Despite weather, voter turnout 'steady' in Washington County

Charter home rule, school board on Washington County ballot

Charter home rule, school board on Washington County ballot

February 12, 2008|By MARLO BARNHART

With about 25 years experience working the polls in Washington County elections, Emily Knode is used to surprises, both in the voting process and her own personal life.

As the primary election polls opened this morning at 7 at Clear Spring High School, Knode was contending with the effects of an overnight snowstorm as well as one malfunctioning voting machine.

"The custodians have kept the parking lot very clean," Knode said. And as for the voting machine, a traveling technician showed up quickly and fixed that problem.

Knode said she will never forget working the polls on Nov. 2, 2004. Her grandson was born that day and she and her husband remained at the school until the polls closed as was their duty, missing the birth.


"He'll be 4 this November," she said.

Knode said there are 1,800 registered voters at the Clear Spring High School polling place. By 9 a.m., she characterized the turnout as pretty steady and included many older voters who didn't let the weather stand in their way.

Elsewhere this morning, most polling places reported that voters were waiting when the doors opened.

"Turnout has been steady," said Eric Whitenton, chief judge at Sharpsburg Elementary School. The weather was a factor, voters told Whitenton.

Still there was a short line when the polls opened at 7 a.m., he said.

Pat Ardinger, chief judge at the Maugansville Ruritan Club polling place, said at 9 a.m. the workers there had been busy since the doors opened.

"There was one lady waiting when we arrived," Ardinger said.

No problems with the weather or the machines had been recorded by mid morning.

"Considering the weather, turnout has been pretty steady," said Lewis Payne, chief judge at the Potomac Valley Fire Company, at 9:10 a.m.

Payne said the county had plowed the fire company parking lot early so voters would have clear going as they arrived to vote.

Two voters were waiting at 7 p.m. as the doors opened. By 9 a.m., 15-20 voters had exercised their civic duty.

Chief Judge Lisa Sullivan had four people lined up to vote at 7 a.m. at Bester Elementary School in Hagerstown.

She emphasized that the school custodians had been working hard to keep the parking lot clean as well as putting down mats inside and mopping up melting snow from the floors.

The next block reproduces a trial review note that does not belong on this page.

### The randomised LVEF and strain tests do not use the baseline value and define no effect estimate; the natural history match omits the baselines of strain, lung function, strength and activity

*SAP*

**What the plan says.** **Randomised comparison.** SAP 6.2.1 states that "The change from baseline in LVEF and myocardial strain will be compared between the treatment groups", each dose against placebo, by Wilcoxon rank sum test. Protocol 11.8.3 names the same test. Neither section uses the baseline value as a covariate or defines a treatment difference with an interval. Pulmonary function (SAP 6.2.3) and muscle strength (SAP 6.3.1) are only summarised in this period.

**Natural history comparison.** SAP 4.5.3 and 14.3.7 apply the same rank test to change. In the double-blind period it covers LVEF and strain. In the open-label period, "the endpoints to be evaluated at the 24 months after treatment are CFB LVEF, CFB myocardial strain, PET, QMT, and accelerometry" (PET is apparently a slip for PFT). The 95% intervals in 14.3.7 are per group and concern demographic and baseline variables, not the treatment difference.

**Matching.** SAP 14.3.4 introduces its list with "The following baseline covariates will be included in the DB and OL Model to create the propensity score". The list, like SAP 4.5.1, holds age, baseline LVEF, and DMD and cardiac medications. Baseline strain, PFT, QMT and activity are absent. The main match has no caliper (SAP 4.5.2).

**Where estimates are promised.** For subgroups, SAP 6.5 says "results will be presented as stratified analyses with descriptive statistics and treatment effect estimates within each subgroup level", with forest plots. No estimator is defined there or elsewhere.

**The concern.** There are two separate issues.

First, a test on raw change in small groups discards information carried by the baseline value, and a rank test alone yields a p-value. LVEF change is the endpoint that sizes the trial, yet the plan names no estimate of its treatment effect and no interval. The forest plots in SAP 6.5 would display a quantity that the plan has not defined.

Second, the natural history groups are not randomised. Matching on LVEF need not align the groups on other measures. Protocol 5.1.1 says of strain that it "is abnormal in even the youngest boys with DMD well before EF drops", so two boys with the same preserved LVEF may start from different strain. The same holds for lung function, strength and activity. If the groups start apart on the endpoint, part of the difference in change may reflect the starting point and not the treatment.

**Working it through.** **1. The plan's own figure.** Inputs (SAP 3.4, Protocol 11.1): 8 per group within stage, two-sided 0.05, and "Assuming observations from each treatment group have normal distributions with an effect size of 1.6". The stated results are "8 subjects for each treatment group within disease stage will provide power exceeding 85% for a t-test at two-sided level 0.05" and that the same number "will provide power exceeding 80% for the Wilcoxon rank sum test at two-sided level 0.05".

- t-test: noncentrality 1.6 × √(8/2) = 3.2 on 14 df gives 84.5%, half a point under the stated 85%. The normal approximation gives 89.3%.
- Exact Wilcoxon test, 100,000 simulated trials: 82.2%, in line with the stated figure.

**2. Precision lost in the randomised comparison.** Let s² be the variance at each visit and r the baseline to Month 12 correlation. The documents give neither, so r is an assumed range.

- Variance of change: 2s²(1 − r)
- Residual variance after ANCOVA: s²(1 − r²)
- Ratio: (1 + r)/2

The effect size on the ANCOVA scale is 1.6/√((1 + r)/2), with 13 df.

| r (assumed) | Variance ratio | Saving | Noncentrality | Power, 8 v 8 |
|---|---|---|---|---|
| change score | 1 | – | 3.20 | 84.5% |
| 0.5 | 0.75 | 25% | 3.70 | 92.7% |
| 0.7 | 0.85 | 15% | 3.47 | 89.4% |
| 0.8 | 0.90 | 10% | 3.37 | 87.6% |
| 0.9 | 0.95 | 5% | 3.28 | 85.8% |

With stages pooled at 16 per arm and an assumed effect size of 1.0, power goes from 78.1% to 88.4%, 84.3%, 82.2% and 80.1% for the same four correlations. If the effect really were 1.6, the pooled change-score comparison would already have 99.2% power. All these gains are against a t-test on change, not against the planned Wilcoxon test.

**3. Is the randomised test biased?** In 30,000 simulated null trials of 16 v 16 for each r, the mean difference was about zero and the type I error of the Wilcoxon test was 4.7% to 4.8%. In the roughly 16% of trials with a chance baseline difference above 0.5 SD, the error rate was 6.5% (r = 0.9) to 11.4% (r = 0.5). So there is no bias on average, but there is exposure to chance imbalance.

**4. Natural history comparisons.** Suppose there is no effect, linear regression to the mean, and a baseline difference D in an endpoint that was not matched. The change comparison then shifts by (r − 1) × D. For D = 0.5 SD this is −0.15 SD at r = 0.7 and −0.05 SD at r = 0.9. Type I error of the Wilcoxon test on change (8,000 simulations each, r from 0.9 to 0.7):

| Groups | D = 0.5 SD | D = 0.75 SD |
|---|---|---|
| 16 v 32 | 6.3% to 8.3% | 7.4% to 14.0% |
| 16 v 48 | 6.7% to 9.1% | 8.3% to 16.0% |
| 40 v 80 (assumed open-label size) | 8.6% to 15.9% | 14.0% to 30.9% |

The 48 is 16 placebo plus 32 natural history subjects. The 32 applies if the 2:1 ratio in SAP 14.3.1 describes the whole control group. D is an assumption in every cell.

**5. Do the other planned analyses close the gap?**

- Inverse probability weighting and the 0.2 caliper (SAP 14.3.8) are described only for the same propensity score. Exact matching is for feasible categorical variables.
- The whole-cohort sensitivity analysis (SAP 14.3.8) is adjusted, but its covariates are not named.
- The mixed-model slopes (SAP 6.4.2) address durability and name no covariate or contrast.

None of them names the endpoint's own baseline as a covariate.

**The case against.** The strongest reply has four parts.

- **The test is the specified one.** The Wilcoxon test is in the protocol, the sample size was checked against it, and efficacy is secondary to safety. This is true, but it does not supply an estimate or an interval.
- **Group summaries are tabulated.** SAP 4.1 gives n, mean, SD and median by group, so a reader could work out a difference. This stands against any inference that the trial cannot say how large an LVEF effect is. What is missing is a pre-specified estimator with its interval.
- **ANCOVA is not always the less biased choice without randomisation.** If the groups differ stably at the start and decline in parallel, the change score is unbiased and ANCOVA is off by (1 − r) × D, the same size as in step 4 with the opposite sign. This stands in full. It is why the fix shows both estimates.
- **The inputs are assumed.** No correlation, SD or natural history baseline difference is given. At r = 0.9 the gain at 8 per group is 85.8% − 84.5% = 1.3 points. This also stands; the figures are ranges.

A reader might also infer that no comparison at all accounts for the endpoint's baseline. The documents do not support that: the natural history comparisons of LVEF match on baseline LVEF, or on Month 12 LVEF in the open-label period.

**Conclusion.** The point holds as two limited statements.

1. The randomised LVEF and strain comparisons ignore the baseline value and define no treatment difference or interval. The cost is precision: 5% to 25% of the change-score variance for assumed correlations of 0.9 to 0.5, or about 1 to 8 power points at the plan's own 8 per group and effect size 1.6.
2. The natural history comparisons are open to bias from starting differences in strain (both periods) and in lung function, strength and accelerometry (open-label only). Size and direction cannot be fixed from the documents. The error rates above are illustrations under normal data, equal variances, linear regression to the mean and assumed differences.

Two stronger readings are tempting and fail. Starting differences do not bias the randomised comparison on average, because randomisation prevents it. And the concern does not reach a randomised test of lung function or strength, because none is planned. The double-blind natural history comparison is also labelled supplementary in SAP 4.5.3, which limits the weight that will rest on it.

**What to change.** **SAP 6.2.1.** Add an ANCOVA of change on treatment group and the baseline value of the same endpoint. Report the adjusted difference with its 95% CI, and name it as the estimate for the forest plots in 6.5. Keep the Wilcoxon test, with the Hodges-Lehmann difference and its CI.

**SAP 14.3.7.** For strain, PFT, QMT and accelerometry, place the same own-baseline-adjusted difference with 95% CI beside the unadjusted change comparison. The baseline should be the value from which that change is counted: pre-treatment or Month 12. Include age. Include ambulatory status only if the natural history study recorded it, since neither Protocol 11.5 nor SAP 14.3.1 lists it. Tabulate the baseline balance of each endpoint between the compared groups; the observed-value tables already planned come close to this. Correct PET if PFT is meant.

"So far, turnout has been good," she said.

Polls open until 8 p.m.

Polls will be open from until 8 p.m.

Washington County voters will decide today whether to approve charter home rule.

They will also cast ballots for presidential and 6th congressional district candidates, narrow the field of board of election candidates to eight and choose party delegates to the national conventions.

All registered voters, including independents, may cast ballots on the home rule question and for board of education candidates, who are nonpartisan.

The outcome of the ballot question on charter home rule could change the way Washington County is governed.

If the charter is approved, the county's governing body would change from a five-member board of commissioners to a seven-member county council.

That council would be able to pass local legislation without approval by the Maryland General Assembly, which now must vote on all Washington County bills.

The charter also would give voters the right to challenge some legislation passed by the council through referendum, or public vote.

Proponents of the charter say it will make local government more accountable to county residents. Opponents argue that it will destroy a system of checks and balances that exists between the General Assembly and county government.

The field of nine candidates running for the Washington County Board of Education includes two incumbents and three former board members.

Voters will select the eight candidates who will move forward to the Nov. 4 general election. The candidates in the nonpartisan race will compete in the general election for four open seats on the board. Board members serve four-year terms.

Democrats and Republicans each will select nominees to run for the congressional seat in the 6th District. There are five candidates on each side of the ballot.

Polling station 26-1 in District 2A has changed from Hickory Elementary School on Hickory School Drive in Halfway to St. Joseph Catholic Church Parish Center at 17630 Virginia Ave. in Hagerstown, Washington County Elections Board Director Dorothy Kaetzel said.

For more information

Today is Maryland's 2008 Primary Election. The polls will be open from 7 a.m. to 8 p.m.

On the Web

· The Herald-Mail will update election results all evening at

· For up-to-the-minute election results, see the Washington County Election Board Web site at

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